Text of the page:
Radio frequency treatment is another possible solution to the shadowing effect. Radio frequency does not have the shadowing problem and offers some of the same advantages as microwaves.

The Pallet Enterprise will publish more on these technologies as they develop. For many pallet companies, waiting around for new technology to emerge is something they simply just cannot do. Existing methods, such as heat treatment and methyl bromide fumigation, offer cost effective, certified processes. Will these new technologies take over someday? Who knows? But it is interesting to see what may be viable options for the future.

 

Do’s & Don’ts for Heat Treatment

 

            Heat treatment is being done by many pallet and lumber companies across the country. There is a significant amount of research and technical assistance out there for companies looking to use heat treatment. Equipment manufacturers, major forest products programs at various universities, inspection agencies and other experts are good sources for technical information on the art of heat treating.

            Below are some ideas and tips to consider when using heat treatment technology to sterilize pallets. They are based on research and presentations by Dr. Brian Bond of Virginia Tech.

 

  • Mold will grow on wood that has 20% moisture content or greater. Heat treatment is not the same as killing mold. Pallets or lumber that have just been treated can release a tremendous amount of moisture into the air. You don’t want moisture coming off pallets to condense back onto the pallet or treating structure. Thus, it is best to let lumber air dry before putting the product into a trailer or other enclosed area. This will help prevent mold from developing on the pallets or lumber.
  • If you want to heat treat and eliminate mold, then you would need to dry the lumber using a kiln. This can take five or six days. It can be done faster but not without the possibility of causing lumber degrade.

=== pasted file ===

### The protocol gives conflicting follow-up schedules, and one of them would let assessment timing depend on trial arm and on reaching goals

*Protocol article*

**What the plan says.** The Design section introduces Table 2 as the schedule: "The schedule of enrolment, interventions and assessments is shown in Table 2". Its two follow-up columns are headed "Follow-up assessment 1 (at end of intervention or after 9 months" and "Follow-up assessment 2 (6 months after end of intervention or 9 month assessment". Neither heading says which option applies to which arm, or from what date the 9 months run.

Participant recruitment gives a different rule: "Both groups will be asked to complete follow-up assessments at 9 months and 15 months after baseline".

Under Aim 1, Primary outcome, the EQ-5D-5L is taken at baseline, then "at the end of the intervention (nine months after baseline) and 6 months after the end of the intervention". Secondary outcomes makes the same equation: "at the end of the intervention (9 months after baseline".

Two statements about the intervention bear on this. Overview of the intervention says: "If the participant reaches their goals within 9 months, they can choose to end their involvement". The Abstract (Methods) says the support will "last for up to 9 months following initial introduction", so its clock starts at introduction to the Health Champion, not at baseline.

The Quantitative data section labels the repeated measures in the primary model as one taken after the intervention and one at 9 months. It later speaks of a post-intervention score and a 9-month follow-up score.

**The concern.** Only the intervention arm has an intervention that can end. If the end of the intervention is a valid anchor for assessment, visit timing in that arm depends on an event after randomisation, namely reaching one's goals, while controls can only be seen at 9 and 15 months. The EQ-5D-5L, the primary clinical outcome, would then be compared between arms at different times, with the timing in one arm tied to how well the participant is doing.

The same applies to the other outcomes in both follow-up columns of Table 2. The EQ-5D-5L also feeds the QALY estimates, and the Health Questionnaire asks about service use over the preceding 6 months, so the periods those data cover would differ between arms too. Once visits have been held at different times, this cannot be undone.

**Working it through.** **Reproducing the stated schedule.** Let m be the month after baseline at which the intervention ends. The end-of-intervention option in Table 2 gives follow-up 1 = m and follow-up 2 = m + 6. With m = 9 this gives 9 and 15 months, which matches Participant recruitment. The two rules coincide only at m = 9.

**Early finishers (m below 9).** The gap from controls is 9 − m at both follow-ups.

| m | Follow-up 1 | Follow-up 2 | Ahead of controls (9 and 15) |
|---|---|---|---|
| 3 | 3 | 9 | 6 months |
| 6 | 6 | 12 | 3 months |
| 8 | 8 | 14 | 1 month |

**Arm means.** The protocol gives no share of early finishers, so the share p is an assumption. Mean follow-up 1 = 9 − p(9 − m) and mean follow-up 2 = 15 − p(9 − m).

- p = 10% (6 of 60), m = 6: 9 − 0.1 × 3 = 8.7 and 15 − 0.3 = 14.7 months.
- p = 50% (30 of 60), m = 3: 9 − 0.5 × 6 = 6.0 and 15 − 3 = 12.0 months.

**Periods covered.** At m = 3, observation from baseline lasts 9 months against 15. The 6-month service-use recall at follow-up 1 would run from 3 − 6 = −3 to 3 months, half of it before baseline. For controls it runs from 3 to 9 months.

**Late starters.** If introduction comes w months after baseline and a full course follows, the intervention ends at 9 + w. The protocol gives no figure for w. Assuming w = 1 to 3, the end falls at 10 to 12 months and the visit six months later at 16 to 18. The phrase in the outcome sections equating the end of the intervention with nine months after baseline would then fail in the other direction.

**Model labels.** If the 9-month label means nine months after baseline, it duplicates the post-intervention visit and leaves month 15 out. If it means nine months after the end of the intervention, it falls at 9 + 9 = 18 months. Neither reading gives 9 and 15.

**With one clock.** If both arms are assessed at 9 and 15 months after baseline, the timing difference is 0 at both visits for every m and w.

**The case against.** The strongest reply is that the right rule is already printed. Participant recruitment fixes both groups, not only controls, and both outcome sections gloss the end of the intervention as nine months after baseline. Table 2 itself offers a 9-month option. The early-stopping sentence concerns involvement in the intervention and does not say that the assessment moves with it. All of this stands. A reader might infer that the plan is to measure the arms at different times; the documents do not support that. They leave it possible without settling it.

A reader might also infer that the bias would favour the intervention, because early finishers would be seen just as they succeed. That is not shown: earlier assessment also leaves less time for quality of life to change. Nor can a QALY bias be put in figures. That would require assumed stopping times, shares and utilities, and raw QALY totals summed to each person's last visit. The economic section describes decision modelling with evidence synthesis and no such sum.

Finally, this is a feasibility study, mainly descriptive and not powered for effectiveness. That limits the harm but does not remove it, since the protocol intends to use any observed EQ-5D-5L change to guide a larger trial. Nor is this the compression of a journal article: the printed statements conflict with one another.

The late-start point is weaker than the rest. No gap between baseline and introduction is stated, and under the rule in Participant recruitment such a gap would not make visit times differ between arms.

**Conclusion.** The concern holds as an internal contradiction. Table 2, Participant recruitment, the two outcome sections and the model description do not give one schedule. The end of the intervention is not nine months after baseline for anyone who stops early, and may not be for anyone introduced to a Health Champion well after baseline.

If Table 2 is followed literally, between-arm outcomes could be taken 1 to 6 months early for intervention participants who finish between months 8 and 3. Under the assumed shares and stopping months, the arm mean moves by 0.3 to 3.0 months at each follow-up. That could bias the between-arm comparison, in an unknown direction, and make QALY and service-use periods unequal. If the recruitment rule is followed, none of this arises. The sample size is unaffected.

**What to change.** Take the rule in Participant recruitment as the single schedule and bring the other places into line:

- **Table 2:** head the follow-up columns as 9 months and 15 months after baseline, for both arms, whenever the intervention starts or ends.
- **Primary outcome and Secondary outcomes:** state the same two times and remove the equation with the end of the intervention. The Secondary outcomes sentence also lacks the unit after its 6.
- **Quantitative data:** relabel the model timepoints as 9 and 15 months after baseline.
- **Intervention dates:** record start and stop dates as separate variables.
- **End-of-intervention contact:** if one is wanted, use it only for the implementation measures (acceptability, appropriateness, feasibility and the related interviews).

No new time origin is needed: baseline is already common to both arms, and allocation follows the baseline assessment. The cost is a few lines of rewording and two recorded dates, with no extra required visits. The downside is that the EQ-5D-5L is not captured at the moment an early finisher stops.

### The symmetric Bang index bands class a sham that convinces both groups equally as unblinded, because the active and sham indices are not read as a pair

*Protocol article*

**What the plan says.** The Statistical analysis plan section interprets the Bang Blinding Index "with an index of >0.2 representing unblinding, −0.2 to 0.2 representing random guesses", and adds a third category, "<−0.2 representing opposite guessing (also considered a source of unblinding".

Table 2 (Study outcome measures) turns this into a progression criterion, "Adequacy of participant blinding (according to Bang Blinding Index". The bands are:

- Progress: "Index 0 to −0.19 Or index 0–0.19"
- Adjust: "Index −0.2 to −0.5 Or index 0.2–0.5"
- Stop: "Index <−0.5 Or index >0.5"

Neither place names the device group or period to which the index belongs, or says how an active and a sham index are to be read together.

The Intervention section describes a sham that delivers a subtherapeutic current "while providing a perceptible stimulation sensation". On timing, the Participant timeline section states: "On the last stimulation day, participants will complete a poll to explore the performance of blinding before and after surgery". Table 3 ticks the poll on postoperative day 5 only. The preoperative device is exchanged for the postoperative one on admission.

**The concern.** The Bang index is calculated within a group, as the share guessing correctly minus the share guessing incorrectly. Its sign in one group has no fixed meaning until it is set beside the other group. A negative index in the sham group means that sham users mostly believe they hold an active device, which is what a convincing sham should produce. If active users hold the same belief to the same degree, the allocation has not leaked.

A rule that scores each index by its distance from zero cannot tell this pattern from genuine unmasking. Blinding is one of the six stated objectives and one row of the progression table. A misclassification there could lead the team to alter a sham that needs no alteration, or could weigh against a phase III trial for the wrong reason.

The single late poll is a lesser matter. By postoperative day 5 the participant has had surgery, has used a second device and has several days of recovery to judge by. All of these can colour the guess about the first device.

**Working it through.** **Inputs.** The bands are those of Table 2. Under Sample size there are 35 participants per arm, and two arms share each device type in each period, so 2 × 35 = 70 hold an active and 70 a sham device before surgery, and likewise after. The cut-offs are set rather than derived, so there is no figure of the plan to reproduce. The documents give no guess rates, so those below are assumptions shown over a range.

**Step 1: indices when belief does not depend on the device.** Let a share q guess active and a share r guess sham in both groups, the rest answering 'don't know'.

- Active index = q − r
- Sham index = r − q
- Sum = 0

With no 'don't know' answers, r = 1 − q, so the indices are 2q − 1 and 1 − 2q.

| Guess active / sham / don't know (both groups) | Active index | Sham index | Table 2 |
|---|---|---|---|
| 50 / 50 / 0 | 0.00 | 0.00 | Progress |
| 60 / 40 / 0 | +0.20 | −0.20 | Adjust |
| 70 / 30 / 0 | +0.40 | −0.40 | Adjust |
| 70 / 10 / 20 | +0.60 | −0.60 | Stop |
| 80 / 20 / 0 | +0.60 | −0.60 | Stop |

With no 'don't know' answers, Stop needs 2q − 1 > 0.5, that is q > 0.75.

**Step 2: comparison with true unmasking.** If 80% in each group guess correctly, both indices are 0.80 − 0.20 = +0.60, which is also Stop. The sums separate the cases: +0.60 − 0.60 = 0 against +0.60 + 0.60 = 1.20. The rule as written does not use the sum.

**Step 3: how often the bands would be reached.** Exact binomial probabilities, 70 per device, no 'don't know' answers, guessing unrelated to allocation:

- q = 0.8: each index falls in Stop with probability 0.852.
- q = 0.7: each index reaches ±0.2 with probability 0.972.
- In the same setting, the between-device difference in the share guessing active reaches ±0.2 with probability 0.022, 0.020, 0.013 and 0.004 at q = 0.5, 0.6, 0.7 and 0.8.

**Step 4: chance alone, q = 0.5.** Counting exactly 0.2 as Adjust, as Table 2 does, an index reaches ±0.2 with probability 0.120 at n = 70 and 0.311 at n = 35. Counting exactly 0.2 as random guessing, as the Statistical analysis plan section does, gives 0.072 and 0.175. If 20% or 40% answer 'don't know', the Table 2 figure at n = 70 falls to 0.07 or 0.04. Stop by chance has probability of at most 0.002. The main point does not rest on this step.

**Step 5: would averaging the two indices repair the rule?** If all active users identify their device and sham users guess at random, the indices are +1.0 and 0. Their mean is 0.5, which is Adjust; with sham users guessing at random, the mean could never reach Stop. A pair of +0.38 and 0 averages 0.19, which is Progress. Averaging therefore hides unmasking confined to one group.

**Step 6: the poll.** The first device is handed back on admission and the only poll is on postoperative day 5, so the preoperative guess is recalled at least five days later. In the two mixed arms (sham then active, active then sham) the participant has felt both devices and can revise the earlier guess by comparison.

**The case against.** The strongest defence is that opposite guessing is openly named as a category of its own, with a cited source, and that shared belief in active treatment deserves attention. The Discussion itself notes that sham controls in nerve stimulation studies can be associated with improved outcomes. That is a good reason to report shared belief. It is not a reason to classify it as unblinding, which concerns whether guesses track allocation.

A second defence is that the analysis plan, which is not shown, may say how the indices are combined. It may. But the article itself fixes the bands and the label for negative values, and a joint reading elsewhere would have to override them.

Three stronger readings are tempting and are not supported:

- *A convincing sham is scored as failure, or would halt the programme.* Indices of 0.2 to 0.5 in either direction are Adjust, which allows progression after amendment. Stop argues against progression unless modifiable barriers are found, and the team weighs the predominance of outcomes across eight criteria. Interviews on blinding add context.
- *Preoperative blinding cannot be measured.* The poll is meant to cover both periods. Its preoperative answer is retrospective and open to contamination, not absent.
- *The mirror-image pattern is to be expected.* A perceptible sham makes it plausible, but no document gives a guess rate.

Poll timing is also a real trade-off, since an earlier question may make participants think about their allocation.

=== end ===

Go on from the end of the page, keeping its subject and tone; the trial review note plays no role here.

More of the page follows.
• Unless done properly, removing moisture from the lumber can cause lumber degrade, such as splitting and cracking.
  • In a finished pallet, if no splitting occurs at a nail or the amount of shrinking does not expose any of a nail, it is not a significant strength or degrade concern for the pallet.  
  • According to research by Dr. Bond, if you disregard the warm-up time, heat treating takes three times longer than steam heating. Research indicates that steam treatment does not cause any significant moisture loss or lumber degrade.
  • Steam can be very hard on a kiln or other treatment structure. It can be very corrosive and impact the lifespan of your treatment chamber as well as increase fuel costs.
  • Humidity helps with the treatment process, but it is not absolutely necessary to do the job. Adding humidity with a small boiler or mystifier reduces treatment times.
  • When looking at treatment options, consider the heating source and the amount of heat it generates. Remember that the more BTUs a device outputs, the faster the treatment time.
  • When evaluating treatment processes, investigate the air flow of the device because proper air flow is critical for treatment.
  • Black iron stains are normal when wood and metal come into contact. Nails or metal banding can cause such discoloration. It is not a degrade or defect and should not be considered a factor for your customers.

      For more information, visit the pallet phytosanitation portal developed by the Lousiana State University Ag Center at www.agctr.lsu.edu/enr/palletsanitation/index.asp or visit our treatment resource page at www.palletenterprise.com/pests.